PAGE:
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Shareholders Keep Up ESG Pressure Despite Performance Setbacks

The EQ Shareholder Voice data shows overall interest in responsible investing has continued to increase rapidly in the last 12 months, despite a backlash against it in some quarters.

In 2021, 13% of retail investors in the US and UK said “desire to influence a company’s behaviour” was a top three factor in picking a share. In 2022, this rose to 19%. In addition, more investors said they were likely to vote at AGMs on environmental, social and governance (ESG) related issues than they would on those affecting financial performance.


describe themselves as “fully confident and informed”

This year, the cohort of retail shareholders who want to influence companies has gained support among older (57+) investors – up from 4% of investors last year to 15% in 2022. They remain confident investors – more so than the average – and are in it for the long term. 34% describe themselves as “fully confident and informed” versus 28% of the whole sample. They are also more likely to be employees (25%) versus non-employees (14%).

The sector has not been immune from stock-market gyrations, and the performance of many ESG stocks has suffered in the last 12 months. Of those keen to influence companies, 47% have replaced some stocks with shares that they believe offer a better return. But they could just be tweaking portfolios to align with the economic cycle. Looking at the data as a whole, it looks like a temporary setback for the ESG movement, at worst.

ESG continues apace

Overall, the survey suggests companies must maintain a strong focus on keeping ESG-led investors onside and ensuring they have the information they need. Zally Ahmadi, senior vice president, corporate governance, ESG and executive compensation at EQ & D.F. King, says most research shows ESG investments correlate well with long-term returns.

“So, most investors who want to integrate ESG are in it for long-term returns,” she says. “Short-term shakeups probably won’t affect their strategy much. There is still increasing pressure on companies around ESG, including from larger investors. Plus, there is lots more disclosure from companies, which is driving greater interest among all investors.”

Richard Davies, managing director, investor relations services at EQ, says most investors realise ESG is a work in progress. For example, the war in Ukraine highlighted complications involved in ESG ratings of Russian and Chinese companies. Meanwhile, there has been a backlash against ESG investing from some US Republican politicians. High-ranking representatives and general attorneys of several US states have issued statements questioning the wisdom of allocating public pension funds to ESG investments when oil stocks are rallying.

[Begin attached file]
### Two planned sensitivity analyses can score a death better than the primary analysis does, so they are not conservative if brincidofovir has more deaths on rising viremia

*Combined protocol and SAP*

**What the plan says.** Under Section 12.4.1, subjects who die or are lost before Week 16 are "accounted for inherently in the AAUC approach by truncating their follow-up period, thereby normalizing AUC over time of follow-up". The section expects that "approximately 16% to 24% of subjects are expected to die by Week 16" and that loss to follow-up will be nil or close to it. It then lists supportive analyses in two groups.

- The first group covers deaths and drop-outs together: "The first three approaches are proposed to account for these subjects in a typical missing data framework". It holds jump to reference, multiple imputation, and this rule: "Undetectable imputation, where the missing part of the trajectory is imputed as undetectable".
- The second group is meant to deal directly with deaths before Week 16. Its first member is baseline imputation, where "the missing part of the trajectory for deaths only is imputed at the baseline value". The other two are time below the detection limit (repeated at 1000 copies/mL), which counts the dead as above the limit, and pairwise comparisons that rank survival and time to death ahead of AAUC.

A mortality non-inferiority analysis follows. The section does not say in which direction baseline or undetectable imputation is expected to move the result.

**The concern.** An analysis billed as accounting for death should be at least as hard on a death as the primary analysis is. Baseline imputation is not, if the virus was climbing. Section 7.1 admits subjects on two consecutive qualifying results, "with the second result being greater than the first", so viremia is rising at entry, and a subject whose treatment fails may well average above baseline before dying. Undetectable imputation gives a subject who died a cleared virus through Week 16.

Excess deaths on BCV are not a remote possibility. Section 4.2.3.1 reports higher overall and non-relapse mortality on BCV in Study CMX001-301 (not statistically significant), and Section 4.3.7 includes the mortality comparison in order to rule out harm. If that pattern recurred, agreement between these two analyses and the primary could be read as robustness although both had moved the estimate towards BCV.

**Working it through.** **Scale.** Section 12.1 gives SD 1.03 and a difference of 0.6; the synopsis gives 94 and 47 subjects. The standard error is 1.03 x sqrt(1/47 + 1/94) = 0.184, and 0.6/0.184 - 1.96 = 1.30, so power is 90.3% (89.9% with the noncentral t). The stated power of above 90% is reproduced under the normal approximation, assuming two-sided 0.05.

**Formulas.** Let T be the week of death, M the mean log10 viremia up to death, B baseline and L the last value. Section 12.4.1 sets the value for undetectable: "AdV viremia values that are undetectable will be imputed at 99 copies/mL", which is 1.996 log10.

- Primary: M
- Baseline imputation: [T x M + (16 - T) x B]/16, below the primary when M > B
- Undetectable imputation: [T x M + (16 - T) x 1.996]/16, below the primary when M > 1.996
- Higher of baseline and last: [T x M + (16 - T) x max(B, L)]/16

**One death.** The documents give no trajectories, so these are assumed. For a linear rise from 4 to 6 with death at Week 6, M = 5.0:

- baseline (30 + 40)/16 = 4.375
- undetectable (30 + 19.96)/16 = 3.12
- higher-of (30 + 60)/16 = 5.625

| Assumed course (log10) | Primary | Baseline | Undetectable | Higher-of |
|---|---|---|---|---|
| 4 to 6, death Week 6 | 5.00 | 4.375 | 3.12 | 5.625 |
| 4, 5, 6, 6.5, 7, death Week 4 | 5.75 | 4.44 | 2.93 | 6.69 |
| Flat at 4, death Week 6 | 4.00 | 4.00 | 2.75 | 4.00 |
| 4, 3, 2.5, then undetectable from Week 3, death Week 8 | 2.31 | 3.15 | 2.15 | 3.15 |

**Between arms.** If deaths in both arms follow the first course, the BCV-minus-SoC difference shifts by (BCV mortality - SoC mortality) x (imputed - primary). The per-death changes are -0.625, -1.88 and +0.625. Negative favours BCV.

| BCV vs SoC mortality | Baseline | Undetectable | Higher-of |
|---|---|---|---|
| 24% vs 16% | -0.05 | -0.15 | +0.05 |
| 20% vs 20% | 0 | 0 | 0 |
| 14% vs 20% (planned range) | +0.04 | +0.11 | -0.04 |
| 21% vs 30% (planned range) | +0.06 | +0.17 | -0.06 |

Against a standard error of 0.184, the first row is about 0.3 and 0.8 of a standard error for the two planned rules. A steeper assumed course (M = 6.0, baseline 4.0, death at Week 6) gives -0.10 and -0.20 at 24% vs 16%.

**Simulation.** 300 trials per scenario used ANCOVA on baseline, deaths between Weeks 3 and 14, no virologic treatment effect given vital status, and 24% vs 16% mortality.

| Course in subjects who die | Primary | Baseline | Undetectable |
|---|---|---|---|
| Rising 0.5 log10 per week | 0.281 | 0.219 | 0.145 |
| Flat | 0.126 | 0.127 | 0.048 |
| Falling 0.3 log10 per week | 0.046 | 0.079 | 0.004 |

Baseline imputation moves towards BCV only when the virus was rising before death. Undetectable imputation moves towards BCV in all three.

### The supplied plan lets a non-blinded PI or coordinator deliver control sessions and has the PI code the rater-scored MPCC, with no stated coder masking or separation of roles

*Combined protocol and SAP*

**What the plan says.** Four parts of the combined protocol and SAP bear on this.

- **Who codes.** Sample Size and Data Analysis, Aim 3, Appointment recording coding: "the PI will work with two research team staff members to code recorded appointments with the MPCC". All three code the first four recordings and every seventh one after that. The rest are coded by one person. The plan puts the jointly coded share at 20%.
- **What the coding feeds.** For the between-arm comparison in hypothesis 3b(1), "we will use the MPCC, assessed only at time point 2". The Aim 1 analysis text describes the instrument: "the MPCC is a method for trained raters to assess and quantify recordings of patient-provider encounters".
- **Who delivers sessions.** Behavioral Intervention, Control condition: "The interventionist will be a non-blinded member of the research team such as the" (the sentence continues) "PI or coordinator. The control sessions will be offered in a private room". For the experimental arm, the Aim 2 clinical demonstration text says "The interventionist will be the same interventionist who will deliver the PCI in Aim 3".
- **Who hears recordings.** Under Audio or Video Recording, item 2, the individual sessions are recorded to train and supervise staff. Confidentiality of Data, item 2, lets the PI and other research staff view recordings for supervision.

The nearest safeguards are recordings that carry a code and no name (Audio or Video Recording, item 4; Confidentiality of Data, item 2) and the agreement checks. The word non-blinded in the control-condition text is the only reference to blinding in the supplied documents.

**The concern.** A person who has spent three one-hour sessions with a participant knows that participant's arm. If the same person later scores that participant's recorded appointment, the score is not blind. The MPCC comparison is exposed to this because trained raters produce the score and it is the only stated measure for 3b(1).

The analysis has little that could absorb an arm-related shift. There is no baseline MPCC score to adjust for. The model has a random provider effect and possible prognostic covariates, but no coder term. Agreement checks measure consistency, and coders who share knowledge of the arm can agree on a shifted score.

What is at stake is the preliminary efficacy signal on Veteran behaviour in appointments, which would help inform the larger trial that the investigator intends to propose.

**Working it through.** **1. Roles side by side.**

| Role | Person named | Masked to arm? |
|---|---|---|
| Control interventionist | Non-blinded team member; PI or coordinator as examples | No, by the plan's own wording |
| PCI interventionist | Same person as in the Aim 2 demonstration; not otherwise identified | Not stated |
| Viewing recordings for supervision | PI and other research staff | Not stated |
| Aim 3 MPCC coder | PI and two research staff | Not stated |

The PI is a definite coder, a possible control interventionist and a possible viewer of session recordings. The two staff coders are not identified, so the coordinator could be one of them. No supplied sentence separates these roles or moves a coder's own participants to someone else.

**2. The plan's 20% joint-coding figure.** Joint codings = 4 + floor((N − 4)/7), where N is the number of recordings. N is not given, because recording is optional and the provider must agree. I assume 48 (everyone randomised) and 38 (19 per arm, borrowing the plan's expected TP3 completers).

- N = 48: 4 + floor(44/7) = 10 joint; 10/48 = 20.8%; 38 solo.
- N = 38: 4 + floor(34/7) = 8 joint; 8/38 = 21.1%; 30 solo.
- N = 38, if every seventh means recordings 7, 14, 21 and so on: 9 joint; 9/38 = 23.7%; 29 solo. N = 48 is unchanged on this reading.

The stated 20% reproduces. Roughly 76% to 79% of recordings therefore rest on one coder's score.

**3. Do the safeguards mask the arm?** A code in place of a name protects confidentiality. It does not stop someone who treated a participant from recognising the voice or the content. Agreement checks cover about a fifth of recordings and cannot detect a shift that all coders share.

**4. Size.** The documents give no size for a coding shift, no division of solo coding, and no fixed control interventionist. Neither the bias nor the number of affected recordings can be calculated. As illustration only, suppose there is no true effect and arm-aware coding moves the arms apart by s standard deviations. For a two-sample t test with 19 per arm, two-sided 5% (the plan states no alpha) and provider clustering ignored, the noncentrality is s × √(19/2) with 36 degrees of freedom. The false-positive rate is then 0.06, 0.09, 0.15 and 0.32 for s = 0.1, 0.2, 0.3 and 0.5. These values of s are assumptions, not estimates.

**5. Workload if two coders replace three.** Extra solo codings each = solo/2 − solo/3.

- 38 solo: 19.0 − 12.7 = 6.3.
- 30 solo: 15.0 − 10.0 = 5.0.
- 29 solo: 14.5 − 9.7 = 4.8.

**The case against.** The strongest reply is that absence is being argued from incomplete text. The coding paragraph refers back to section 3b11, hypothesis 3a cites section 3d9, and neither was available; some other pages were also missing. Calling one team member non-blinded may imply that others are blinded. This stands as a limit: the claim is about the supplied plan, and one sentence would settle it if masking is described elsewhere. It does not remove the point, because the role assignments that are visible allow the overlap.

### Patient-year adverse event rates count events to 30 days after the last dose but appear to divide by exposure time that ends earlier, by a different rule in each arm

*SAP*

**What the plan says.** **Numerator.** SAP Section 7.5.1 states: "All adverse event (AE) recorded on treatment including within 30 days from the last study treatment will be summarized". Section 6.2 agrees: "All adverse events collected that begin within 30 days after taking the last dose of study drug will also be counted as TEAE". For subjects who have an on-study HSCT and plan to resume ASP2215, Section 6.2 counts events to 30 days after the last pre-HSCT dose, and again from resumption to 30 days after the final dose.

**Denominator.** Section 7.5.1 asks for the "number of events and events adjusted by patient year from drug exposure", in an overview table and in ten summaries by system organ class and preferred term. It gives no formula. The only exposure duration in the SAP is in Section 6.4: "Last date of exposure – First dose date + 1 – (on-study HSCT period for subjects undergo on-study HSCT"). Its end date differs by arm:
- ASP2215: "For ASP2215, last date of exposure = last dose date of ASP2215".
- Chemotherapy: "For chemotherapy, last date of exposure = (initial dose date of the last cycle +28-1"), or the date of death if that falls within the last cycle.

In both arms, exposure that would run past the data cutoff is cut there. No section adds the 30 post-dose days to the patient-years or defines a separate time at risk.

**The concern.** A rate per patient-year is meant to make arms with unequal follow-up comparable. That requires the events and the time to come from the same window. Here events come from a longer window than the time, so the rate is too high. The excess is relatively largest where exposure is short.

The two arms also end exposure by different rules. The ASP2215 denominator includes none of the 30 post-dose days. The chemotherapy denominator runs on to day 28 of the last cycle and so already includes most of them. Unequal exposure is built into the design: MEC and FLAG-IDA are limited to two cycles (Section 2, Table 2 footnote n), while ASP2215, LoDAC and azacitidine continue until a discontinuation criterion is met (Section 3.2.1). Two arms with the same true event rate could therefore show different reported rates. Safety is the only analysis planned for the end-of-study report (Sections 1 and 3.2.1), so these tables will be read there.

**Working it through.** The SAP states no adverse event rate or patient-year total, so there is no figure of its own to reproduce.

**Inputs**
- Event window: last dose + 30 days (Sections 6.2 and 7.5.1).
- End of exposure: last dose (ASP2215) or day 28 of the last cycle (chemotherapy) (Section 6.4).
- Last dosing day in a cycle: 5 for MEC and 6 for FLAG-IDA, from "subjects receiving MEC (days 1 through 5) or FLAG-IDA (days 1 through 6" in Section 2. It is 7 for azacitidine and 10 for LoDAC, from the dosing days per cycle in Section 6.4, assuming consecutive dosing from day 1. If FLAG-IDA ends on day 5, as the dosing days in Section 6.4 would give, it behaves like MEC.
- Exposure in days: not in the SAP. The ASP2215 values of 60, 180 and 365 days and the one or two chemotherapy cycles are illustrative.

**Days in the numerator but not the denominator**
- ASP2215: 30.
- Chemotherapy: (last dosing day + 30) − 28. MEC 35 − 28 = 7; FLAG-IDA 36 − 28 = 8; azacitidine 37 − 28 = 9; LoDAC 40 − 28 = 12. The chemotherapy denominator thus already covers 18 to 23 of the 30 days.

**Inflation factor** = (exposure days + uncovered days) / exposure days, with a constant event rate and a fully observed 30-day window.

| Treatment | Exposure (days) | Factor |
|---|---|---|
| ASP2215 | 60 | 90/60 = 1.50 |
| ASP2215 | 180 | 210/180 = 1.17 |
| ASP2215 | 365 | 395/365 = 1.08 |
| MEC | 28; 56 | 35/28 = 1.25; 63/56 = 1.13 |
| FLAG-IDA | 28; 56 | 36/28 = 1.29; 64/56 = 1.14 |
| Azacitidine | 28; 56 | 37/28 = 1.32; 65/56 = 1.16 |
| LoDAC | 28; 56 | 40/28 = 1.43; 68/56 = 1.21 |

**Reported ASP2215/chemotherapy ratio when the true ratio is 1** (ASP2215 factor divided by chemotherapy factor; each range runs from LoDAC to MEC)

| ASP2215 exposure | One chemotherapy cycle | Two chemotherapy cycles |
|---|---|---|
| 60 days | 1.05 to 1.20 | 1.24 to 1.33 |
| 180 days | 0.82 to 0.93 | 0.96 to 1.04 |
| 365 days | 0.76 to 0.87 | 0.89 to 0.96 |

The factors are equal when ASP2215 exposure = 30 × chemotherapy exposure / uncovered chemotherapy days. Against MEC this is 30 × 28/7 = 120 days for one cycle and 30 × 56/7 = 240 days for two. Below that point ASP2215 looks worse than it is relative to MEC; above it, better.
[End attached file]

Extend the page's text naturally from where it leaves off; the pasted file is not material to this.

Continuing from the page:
“But overall, the ESG movement continues apace, and we’ve done research showing that nearly all public companies take it very seriously, with dedicated subcommittees and CEOs taking full responsibility for the ESG process,” says Davies. “They know major issues such as climate change could affect profitability in the coming years, and they understand the potential benefits, such as helping to raise capital.

“There is also still a strong commitment to ESG among asset managers. Their understanding of the risk management issues is improving, and there is less greenwashing.”

Of those who hoped to influence companies

More Shareholders are looking to influence company behaviour

Shareholders who ranked ‘influencing company behaviour’ as a top three reason for owning shares


Source: Shareholder Voice 2022

Focus on what matters to you

Ahmadi says many companies she works with have great ESG-related initiatives – they are already doing good work in this area. But their investor communications on the subject are inadequate, so they need to bridge that gap.

“One problem is it’s easy to get lost when trying to figure out what ESG factors to communicate,” she says. “Many companies think they need to disclose everything about subjects from climate change to diversity and cybersecurity. They do not know how to start. “My advice is focus on messaging about what ESG factors matter to your company. What ESG factors impact your employees, stakeholders, and your bottom line? Start by communicating about them.”

Stay on the front foot

Anne-Marie Clarke, head of corporate governance, EQ Advisory, says another factor prompting companies to engage with investors on ESG issues is when regulation doesn’t drive change quickly enough to address public interest in an issue – such as diversity or the living wage.

“When there is such a delay, campaign groups like ShareAction can look to retail investors to act on it and create a shareholder resolution to vote on,” she says. “That’s where the retail voice can count as it can bring companies’ attention to the issue much more quickly and easily.” Clarke says companies should be on the front foot with these important issues as they arise and use different channels beyond the annual report to engage with retail investors on them.

“We’ve worked on a few campaigns with forward thinking companies that use social media and digital channels to reach retail shareholders,” she says. “The aim was to bring them on a journey about what they are doing, rather than just communicating once a year. They found it to be effective. Companies increasingly need to reach out to retail investors and many could do much more on this.” If the issue is important enough, they could even create a full digital and social media strategy around it, she adds.